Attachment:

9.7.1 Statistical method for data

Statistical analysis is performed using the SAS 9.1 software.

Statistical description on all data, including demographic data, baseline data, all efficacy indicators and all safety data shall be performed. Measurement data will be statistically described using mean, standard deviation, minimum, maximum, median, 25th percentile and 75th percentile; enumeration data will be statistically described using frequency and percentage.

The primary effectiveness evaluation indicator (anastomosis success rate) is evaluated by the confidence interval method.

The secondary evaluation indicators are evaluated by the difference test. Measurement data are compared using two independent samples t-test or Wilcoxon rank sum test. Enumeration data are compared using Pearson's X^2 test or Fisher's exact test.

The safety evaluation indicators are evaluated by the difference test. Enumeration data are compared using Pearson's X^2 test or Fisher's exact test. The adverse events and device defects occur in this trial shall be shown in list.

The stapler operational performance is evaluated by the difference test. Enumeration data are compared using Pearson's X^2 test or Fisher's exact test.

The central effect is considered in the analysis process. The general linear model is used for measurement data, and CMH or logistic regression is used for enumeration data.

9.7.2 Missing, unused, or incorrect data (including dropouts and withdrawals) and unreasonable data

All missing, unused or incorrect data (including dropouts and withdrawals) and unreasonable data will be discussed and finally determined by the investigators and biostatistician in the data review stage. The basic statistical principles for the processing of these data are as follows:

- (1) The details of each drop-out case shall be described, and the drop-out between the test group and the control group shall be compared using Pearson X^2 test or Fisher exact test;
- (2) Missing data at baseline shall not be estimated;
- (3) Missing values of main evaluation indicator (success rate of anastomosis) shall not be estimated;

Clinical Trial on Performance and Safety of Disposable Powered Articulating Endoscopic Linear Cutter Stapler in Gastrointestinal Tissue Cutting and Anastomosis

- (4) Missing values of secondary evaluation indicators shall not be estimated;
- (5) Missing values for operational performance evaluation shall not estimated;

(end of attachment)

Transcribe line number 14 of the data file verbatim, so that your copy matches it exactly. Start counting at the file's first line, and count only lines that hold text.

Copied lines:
Clinical Trial on Performance and Safety of Disposable Powered Articulating Endoscopic Linear Cutter Stapler in Gastrointestinal Tissue Cutting and Anastomosis